photography / documentary: chinatown baby boomers: Columbus Park

Columbus Park in the heart of historic Chinatown functions as an informal senior center not just for people living in the neighborhood, but those who have moved away and are stopping by to chat, play cards or Xiàngqí, Chinese chess. CPC's Chinatown Senior Citizens Center across Mulberry Street offers free meals and programs, but while the weather allows, the park will be buzzing with activity and the sounds of competing opera groups.Fay Chew Matsuda works with seniors at Hamilton-Madison House, another neighborhood program that serves many first generation Chinese immigrants who came to the U.S. as working adults and who have aged in place. Other elders might have arrived more recently through family reunification: “finally, because it took so long to actually ‘stand in line’ so to speak and get over here. Working families love to have their grandparents here so they can help take care of children. But it has created some problems, too, because what happens when those little grandchildren grow up? We’ve gotten to hear about situations where people feel like they were useful at a certain point, and then when the grandkids no longer needed them, feeling exploited. We’re finding that elder abuse is something that we have to be very aware of in the community as well, whether it’s financial, emotional, possibly physical, too. So I think there’ll always be a need for people to be able to find services in their own language, that they feel comfortable with, and where the meals are culturally appropriate.”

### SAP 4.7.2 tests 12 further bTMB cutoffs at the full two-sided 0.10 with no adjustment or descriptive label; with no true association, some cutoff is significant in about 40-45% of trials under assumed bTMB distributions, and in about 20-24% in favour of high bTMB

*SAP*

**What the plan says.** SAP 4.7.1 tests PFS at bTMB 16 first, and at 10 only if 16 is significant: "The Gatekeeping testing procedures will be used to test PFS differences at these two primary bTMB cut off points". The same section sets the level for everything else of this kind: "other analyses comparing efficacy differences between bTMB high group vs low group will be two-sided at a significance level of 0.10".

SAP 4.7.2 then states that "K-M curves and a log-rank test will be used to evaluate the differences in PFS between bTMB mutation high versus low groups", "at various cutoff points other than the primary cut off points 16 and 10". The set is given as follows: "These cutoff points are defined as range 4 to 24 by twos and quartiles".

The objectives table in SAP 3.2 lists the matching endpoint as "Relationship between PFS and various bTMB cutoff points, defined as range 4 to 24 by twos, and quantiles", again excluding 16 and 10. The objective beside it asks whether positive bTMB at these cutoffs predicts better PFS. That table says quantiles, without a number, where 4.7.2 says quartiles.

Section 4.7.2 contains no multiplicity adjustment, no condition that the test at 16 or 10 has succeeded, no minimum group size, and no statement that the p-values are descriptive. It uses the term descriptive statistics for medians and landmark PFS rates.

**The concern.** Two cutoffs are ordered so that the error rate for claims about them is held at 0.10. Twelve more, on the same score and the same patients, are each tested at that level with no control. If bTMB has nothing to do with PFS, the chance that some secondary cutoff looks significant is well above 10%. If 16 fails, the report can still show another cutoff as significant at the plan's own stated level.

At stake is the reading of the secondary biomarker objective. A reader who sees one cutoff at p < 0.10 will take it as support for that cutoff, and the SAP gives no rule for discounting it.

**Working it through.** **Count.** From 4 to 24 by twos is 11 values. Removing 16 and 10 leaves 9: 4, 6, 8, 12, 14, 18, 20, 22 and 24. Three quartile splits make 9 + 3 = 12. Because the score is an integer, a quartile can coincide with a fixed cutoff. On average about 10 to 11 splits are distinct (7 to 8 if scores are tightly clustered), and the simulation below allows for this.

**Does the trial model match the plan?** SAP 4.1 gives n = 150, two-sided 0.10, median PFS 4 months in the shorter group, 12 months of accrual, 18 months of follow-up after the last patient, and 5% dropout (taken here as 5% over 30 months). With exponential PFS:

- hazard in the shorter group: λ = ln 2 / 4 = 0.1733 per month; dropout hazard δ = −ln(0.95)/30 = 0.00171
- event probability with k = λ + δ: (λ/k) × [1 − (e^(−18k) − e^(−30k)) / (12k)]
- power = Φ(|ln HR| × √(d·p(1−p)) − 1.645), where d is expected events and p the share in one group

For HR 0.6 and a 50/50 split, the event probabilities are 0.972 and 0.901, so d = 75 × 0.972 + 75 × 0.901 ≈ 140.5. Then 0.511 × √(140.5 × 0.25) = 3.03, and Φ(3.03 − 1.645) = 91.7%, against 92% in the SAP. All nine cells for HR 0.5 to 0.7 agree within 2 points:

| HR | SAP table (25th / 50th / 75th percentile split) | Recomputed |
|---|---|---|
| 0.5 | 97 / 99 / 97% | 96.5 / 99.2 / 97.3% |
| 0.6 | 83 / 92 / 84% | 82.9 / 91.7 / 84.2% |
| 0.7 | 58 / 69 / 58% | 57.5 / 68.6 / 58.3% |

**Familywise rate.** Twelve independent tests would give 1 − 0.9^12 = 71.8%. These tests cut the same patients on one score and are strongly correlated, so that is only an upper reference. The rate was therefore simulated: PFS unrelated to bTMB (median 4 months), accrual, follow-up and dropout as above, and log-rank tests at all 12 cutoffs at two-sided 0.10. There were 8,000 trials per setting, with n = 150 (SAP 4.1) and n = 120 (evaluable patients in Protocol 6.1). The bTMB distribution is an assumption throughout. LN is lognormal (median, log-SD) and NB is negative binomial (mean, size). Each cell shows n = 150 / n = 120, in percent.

Columbus Park

Columbus Park in the heart of historic Chinatown functions as an informal senior center not just for people living in the neighborhood, but those who have moved away and are stopping by to chat, play cards or Xiàngqí, Chinese chess. CPC's Chinatown Senior Citizens Center across Mulberry Street offers free meals and programs, but while the weather allows, the park will be buzzing with activity and the sounds of competing opera groups. 

Fay Chew Matsuda works with seniors at Hamilton-Madison House, another neighborhood program that serves many first generation Chinese immigrants who came to the U.S. as working adults and who have aged in place. Other elders might have arrived more recently through family reunification: “finally, because it took so long to actually ‘stand in line’ so to speak and get over here. Working families love to have their grandparents here so they can help take care of children. But it has created some problems, too, because what happens when those little grandchildren grow up? We’ve gotten to hear about situations where people feel like they were useful at a certain point, and then when the grandkids no longer needed them, feeling exploited. We’re finding that elder abuse is something that we have to be very aware of in the community as well, whether it’s financial, emotional, possibly physical, too. So I think there’ll always be a need for people to be able to find services in their own language, that they feel comfortable with, and where the meals are culturally appropriate.”